SwiftUI provides us the following basic animation curves:

  • linear: animation at a constant speed.

linear curve.gif

  • easeIn: animation starts slowly and ends at a quick speed.

easeIn curve.gif

  • easeOut: animation starts quickly and ends at a slow speed ( the opposite of easeIn ).

easeOut curve.gif

  • easeInOut: animation starts slowly, speeds up, and then ends at a slow speed.

easeInOut curve.gif

BUT, why did we say basic animation?

Because we can create our own custom curve, which is not our topic today, we'll talk about it later in Advanced Animation, when we want more customization in our animations.

Therefore, these are the four curves that you'll use most of the time in your projects.

In our case, we'll use .easeInOut

    .animation(.easeInOut)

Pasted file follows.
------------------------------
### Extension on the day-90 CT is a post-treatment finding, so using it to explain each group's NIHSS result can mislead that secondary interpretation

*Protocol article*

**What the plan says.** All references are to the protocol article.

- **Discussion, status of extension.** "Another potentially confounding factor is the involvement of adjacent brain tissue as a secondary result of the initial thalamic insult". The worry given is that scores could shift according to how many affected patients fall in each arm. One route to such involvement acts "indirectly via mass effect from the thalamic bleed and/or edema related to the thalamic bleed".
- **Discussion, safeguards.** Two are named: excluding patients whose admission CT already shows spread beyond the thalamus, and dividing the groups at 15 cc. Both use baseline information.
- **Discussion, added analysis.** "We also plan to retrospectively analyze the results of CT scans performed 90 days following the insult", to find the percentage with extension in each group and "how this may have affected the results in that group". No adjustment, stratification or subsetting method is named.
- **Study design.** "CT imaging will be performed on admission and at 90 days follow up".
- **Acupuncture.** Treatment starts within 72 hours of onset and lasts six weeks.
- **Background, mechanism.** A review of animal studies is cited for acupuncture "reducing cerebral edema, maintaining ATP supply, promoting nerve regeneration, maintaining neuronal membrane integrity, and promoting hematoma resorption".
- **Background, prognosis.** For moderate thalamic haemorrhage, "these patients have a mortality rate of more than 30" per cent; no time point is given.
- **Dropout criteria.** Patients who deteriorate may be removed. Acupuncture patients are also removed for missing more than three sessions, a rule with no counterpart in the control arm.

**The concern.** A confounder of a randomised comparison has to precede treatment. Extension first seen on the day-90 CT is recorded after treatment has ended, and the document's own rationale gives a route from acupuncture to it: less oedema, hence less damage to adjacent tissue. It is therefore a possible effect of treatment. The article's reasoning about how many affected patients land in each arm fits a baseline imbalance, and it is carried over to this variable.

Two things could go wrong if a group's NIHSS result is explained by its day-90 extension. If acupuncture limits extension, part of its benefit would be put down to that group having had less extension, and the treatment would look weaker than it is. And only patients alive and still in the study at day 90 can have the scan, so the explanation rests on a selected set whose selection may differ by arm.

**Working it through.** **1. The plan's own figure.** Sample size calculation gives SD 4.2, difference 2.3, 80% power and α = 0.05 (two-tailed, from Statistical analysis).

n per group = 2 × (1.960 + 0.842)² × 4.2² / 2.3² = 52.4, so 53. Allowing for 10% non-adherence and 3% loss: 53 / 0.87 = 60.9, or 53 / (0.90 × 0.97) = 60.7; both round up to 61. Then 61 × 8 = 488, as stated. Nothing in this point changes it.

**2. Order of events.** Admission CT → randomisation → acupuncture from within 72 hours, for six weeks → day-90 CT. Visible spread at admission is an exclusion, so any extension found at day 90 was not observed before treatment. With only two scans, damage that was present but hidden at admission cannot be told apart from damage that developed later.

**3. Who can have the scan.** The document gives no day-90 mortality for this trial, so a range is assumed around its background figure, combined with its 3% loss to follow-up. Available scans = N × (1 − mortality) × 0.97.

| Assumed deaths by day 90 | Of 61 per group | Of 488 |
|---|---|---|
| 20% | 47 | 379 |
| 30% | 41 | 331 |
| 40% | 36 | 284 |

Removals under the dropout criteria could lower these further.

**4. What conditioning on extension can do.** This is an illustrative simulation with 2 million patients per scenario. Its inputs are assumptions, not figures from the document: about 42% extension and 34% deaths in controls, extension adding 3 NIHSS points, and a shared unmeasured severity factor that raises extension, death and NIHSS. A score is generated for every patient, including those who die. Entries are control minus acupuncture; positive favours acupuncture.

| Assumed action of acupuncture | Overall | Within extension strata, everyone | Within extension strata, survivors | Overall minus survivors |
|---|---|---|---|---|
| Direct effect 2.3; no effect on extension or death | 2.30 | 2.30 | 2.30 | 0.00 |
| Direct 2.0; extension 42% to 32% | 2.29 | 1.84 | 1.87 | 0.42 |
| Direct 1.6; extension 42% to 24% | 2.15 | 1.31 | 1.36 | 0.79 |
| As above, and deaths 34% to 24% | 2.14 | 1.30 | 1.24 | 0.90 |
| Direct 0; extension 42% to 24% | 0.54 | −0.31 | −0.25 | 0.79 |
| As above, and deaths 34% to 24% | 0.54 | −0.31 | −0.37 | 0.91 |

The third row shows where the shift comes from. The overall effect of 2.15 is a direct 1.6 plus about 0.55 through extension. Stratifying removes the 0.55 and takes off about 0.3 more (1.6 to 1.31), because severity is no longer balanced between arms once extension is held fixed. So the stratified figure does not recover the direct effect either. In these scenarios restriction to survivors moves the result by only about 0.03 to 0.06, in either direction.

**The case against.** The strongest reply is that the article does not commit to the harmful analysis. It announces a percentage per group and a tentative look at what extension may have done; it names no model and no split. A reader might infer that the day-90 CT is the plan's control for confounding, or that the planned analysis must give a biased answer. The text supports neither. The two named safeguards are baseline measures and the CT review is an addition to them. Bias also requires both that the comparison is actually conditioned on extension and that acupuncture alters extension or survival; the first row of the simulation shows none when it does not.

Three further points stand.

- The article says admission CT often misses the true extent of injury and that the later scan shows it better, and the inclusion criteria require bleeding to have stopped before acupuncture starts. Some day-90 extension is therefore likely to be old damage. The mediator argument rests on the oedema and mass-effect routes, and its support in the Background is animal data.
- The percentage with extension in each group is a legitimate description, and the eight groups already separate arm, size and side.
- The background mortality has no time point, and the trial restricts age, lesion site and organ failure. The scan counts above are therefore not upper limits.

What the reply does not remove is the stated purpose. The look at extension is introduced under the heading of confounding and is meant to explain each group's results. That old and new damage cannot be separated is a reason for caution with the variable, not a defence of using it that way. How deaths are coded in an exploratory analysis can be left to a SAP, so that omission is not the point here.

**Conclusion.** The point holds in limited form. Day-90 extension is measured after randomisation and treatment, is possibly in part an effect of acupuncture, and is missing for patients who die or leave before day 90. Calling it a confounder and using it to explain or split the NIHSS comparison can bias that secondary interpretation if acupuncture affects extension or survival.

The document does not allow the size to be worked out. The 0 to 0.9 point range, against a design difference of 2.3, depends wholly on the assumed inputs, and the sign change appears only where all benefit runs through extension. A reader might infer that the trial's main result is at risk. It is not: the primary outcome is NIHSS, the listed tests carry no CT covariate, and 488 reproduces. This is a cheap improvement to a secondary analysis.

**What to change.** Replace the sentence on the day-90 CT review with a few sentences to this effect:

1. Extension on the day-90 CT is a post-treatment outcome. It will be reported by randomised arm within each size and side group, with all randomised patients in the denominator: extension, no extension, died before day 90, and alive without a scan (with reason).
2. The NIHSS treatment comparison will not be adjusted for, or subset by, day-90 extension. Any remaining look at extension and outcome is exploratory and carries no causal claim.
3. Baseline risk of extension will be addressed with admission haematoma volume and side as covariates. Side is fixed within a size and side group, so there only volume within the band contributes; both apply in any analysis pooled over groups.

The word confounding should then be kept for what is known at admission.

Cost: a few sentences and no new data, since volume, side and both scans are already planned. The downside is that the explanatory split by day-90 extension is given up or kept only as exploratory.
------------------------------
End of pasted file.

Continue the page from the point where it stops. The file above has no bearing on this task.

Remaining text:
2. How do we control the duration of our animation?

The .easeInOut is a static property or variable which is of type Animation struct.

Animation struct has two names of .easeInOut, one is a static variable, the second is a static method. Which needs a required argument, it is duration. But what is this? Why do we need it?

  • Duration parameter: the length of the animation. In other words, how long will the animation take from its initial state to its final state?.

By default, the duration of the animation in SwiftUI is 0.35 seconds. So, temporarily we'll use 4 seconds.

    .animation(.easeInOut(duration: 4))

As you can see, we've got an animation that slowly changes its state.

animation swiftui sirkif duration.gif

Before move on. I'm sure you're a little confused between duration and curve.